Freshly Served

Bite sized updates from the F&B scene.

Portrait of Tammy Strobel


Honest, tasty cooking gleans some fine dining twists at this new Amoy Street restaurant. The name might sound chi-chi but its roots are as heartland as they come. Avenue 87 is named after the childhood homes of chef-founders Glen Tay and Alex Phan, who grew up in Hougang Avenues 8 and 7 respectively. The food also reflects a deep connection to their roots.

Most dishes in their fine-casual, degustation-only set-up are inspired by hawker and regional favourites and matched with flavours uncompromisingly tuned to local palates.

For instance, there's a nod to sambal seafood – grilled octopus leg topped with house-made sambal and served with charred market greens as well as a confit egg yolk. There's also a fish soup reinterpreted with locally farmed sea bass sitting in a rich stock of traditional fish soup flavours amped up with anchovy butter and milk sauce to boost umami and richness. It also comes with sliced bitter gourd, compressed with salt to tame its bitterness and give it a crunch, and tomatoes, semi-dried to intensify their flavour.

Another highlight is a Vietnamese-style baby lamb rack marinated in a lemongrassbased mix and served with grilled Thai eggplant as well as a tangy-sweet stingless bee honey sauce.

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Gastro wine bar Ma Cuisine's app takes your experience beyond dining in at the Michelin-star establishment. Registered users get access to exclusive wines and virtual wine experiences showcasing everything from Swiss cult wineries to some of the best the Napa Valley has to offer. Bottles purchased through these virtual wine experiences will also have their corkage waived at the restaurant. Also on the app: a takeaway menu with items like ham terrine and braised guinea fowl as well as a lifestyle store featuring other indulgences like caviar and flower arrangements.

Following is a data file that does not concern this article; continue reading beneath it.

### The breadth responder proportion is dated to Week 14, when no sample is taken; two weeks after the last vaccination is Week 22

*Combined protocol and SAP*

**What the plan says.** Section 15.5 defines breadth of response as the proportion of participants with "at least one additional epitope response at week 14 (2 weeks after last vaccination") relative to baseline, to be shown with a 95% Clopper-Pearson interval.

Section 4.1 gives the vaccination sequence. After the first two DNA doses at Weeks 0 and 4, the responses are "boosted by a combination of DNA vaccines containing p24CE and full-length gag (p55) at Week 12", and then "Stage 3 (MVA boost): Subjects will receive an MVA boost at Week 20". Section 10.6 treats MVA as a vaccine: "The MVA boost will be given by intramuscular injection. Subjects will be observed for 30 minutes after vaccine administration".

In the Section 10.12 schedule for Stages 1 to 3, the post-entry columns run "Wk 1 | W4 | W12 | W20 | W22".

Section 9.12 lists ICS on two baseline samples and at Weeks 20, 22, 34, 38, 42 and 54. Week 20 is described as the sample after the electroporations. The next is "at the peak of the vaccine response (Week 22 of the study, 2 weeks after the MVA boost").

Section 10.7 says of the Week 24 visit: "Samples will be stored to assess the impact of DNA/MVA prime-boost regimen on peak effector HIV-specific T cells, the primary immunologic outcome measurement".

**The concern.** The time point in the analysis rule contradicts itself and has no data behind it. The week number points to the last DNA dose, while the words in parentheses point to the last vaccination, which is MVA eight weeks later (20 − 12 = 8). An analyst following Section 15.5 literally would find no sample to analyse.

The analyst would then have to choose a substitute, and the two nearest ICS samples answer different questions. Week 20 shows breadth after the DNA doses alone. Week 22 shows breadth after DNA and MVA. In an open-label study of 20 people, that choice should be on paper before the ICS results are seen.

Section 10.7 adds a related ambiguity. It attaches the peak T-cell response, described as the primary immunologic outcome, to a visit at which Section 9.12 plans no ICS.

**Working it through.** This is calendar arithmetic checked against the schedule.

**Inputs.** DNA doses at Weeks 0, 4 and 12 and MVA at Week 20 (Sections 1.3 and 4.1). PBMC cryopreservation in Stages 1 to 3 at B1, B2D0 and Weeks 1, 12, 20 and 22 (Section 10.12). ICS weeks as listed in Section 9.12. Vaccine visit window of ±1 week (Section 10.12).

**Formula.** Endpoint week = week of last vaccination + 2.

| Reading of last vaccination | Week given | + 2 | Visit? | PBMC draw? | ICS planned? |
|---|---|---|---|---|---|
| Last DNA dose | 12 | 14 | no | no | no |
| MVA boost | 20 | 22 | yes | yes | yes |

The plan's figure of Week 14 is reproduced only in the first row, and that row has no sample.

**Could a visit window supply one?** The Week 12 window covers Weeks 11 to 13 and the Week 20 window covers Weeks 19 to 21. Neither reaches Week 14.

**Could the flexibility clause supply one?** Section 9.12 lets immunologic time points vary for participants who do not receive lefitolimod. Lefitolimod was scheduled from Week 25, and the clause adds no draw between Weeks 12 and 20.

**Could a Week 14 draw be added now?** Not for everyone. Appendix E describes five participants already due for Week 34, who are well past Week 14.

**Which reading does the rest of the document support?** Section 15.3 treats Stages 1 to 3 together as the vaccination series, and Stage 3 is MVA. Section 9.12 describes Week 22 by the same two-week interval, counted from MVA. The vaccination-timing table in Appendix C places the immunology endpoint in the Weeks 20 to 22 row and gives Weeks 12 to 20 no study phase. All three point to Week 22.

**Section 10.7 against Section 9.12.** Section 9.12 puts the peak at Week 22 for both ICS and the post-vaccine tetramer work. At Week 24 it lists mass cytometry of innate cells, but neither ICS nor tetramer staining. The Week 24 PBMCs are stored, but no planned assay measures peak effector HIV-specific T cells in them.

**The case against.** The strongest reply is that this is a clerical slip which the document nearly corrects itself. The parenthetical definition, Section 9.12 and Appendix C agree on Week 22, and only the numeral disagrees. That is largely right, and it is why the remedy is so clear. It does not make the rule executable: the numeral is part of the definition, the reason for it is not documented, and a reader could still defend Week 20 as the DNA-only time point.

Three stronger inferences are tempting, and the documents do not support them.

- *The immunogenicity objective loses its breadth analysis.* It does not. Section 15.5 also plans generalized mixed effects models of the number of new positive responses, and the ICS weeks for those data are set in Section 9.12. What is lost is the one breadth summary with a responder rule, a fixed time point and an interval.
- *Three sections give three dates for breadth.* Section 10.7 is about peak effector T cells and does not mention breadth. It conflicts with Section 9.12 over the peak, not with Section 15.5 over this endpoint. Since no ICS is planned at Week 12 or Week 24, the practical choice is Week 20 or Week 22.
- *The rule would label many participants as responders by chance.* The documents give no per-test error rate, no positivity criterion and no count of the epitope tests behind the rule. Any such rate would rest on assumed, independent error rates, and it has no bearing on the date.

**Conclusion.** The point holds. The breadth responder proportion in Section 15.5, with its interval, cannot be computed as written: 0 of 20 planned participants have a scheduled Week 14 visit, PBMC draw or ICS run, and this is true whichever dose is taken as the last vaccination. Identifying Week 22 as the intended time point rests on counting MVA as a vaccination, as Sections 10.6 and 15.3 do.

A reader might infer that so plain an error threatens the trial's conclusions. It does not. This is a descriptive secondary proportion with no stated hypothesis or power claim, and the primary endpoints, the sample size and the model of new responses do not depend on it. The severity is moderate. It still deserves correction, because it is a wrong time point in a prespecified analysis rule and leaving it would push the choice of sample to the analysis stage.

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Fashioned to resemble its overseas counterparts, Luke’s Lobster Singapore is a seafood shack through and through. The food is pure Luke’s Lobster, whose “Taste The Source” is an oft-repeated mantra. What sets its seafood rolls apart is, well, the seafood. Sustainably sourced and traceable from surf to turf, the Maine lobsters, crab and shrimp are presented Mainestyle with buttered griddled rolls, lemon butter, mayo and the signature seasoning. If that’s not enough, a selection of bisques and beers seal the deal.
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Covid-19 may have wreaked havoc on Singapore's F&B industry, but a few silver linings have emerged. Our favourite: the rice bowls at Jigger & Pony, which tops Asia's 50 Best Bars 2020 list. They include the carbfree, super-satisfying cauliflower rice biryani and the beef short rib rendang bowl.
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Chinese restaurant stalwart Min Jiang is offering a new take on old-school dialect classics. Its menu includes a complex Teochew dish of steamed Sri Lankan crab meat, grilled chicken liver and salted egg yolk wrapped in caul fat and deep-fried. There's also Hokkien braised pork belly served with a mix of deep-fried and steamed buns, as well as Cantonese-style siew mai, luxed up with flying fish roe and truffle oil.
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Temporarily closed during the circuit breaker – and for a little longer following that – Barbary Coast, spread over two floors and three historic shophouses in the Boat Quay district, has reopened with new drinks and food as well as safe distancing measures.

Among its fresh libations are overproof (also known as navystrength) gins and the Pea-Ness, a spirit forward, refreshing lactofermented apple cocktail laced with gin, pea water and lemon.